Unfortunately, I ended up in the hospital with renal (kidney) failure from the side effects of the pharma medicines. I was in misery, and I broke down and used some medical cannabis to ease the pain and be able to keep food down so I could recuperate.

Then they decided to do a random urine test, and since cannabis is illegal in Tennessee, it tested positive for THC and violated my probation.

On February 24th, I’m going to be standing in front of the Honorable Judge Charles Rich in the Bedford county courthouse. He will decide if I will serve 30 days in jail.

That means that 3 weeks after losing my BFF of 20+ years to cancer, I’ll have to leave my daughter and go through withdrawals from my legally prescribed opioids that they don’t give inmates.

Does that sound fair to you, considering cannabis medicine works, doesn’t kill people and is natural? The not so funny thing is, my doctor never had a problem with my medical cannabis usage. Even worse, I now get Marinol by prescription, so I legally am using the same THC that’s getting me locked up for using in its natural state. It’s funny how when it costs $407 for a prescription of it from Walgreens, it’s medicine……but in natural plant form it’s criminal.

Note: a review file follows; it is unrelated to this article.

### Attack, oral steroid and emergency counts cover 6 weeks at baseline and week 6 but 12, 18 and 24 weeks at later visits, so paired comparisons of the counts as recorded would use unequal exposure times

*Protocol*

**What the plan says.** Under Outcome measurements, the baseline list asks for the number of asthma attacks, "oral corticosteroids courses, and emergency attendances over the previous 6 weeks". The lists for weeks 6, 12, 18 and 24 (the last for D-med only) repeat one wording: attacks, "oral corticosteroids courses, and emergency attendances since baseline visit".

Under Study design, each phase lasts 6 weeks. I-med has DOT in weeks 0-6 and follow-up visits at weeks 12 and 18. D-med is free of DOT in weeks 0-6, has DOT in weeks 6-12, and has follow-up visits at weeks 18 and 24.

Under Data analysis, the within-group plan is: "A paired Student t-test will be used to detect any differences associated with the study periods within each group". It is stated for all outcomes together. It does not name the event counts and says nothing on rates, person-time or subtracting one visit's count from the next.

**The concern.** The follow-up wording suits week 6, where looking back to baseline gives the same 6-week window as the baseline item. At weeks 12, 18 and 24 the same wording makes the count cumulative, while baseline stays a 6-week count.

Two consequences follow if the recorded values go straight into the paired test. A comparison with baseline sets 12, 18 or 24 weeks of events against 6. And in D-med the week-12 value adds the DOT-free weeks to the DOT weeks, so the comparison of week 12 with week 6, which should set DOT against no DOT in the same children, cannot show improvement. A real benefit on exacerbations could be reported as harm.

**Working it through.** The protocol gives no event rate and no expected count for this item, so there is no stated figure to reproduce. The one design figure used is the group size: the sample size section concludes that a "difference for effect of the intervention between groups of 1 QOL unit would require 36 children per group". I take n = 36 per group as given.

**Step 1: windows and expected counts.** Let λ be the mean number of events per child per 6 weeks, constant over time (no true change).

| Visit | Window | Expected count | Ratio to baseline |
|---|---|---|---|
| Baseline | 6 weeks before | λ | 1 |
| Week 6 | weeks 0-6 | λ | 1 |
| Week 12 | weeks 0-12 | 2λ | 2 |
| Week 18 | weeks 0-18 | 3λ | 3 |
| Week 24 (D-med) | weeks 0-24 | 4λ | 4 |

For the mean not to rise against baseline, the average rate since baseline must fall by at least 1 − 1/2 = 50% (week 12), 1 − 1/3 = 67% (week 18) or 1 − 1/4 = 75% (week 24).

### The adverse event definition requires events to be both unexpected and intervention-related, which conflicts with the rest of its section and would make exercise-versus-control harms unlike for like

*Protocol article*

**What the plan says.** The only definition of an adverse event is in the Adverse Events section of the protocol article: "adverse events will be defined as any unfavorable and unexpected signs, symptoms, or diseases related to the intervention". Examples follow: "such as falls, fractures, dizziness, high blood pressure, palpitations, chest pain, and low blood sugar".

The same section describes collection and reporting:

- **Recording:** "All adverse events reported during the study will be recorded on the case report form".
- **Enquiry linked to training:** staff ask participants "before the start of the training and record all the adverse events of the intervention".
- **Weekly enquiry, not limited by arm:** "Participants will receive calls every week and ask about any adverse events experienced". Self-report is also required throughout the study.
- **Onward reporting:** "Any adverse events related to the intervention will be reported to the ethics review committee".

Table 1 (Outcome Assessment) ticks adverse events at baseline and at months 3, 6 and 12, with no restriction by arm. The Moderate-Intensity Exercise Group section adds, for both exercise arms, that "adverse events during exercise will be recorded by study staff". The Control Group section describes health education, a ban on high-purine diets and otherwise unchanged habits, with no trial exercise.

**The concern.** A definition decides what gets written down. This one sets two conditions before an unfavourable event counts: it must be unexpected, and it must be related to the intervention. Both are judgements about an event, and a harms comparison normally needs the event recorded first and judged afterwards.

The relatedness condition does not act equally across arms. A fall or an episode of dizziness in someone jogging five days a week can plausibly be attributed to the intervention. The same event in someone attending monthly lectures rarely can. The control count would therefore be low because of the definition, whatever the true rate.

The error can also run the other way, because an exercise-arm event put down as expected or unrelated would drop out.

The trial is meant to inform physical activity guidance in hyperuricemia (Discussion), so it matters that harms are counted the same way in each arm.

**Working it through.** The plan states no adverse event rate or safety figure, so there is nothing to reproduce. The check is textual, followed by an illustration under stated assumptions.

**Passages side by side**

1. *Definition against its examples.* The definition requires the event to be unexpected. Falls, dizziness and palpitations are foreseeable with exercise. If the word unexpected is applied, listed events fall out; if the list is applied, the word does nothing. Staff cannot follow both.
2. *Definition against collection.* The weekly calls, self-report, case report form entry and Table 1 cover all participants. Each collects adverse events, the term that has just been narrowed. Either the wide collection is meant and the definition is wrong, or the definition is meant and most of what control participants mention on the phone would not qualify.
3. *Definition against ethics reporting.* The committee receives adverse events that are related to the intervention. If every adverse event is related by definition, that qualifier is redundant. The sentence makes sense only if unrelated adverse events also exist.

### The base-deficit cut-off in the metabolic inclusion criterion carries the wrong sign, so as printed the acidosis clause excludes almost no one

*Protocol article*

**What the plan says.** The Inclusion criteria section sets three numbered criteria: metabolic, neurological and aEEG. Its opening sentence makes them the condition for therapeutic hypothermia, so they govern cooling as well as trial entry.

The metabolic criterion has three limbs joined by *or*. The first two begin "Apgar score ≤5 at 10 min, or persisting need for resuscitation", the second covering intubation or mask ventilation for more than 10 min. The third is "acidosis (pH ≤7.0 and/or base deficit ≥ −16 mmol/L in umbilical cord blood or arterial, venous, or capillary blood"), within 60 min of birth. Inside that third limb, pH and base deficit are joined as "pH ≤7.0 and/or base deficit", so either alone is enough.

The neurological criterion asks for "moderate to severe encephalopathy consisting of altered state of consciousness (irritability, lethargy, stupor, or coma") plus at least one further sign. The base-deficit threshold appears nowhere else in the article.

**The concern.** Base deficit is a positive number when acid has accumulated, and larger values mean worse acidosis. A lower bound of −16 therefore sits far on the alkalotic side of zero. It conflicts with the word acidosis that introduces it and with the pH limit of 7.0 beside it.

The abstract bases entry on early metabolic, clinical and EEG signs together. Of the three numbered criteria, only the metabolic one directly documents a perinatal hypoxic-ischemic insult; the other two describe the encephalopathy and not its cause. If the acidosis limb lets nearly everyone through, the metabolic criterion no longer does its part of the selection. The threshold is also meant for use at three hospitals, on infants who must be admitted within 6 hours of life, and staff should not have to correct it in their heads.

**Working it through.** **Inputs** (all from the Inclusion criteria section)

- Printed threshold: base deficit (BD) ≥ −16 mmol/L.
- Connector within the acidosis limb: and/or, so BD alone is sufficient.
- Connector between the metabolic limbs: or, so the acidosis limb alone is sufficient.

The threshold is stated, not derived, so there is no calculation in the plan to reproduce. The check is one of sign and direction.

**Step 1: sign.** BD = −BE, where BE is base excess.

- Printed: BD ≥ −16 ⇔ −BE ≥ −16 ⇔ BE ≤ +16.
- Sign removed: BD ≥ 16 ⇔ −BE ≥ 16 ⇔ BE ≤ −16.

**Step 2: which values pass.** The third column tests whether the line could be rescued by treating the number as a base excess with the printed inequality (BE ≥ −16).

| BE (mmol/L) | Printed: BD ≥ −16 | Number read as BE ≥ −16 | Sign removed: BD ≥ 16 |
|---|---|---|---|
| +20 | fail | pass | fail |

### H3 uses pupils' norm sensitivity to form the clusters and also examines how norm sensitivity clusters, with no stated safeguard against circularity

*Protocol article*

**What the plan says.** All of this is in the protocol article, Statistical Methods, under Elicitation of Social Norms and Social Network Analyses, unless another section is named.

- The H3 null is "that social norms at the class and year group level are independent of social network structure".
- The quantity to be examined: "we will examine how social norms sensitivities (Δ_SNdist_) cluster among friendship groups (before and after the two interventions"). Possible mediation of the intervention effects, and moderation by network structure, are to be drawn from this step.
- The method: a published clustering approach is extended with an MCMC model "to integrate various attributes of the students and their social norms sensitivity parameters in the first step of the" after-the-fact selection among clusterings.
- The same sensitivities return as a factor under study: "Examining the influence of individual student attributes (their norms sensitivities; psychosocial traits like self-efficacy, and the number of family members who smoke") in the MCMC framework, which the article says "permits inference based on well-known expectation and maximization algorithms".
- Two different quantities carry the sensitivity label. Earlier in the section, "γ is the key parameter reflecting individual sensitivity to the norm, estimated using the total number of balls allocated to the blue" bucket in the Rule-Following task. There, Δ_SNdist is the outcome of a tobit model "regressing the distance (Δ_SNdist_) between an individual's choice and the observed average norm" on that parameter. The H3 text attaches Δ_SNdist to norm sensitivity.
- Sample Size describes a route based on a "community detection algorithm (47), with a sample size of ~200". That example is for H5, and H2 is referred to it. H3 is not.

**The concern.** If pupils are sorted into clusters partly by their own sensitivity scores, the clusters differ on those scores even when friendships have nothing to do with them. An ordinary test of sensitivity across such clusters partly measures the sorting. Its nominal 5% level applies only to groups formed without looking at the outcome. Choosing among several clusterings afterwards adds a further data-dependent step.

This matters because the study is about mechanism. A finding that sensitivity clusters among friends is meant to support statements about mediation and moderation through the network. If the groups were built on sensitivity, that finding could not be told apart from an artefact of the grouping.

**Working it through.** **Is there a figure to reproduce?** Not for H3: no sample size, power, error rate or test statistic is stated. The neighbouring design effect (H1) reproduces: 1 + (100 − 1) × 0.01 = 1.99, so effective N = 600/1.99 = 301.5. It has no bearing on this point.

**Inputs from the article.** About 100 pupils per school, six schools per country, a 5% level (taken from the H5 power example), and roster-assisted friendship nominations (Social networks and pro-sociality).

Tennessee needs to get a medical cannabis program, so patients are not being treated like criminals, and ruining their finances and lives over a plant medicine safer than Tylenol.

Matthew’s Story – “I am a patient…not a criminal.”

A couple years ago, I started having trouble with my joints, specifically my knees. They were hurting all the time, from when I got up until I went to sleep. For the longest time I didn’t want to go to a doctor because I was afraid of what they would tell me.

One day at work my knee had a sudden harsh pain so bad that it collapsed out from under me and I fell, I was 18 when that happened.

I decided to go have my knees checked out after that, and following several tests they came in and told me I have degenerative joint disease. It’s basically arthritis without the swelling, but my immune system was attacking my joints. All of them. After telling me there was nothing that could be done for it, the doctor immediately went to offering me a prescription for oxycontin pain killers.
Knowing the risk of what they do to people, I opted out and just resigned myself to living with the pain and taking Aleve.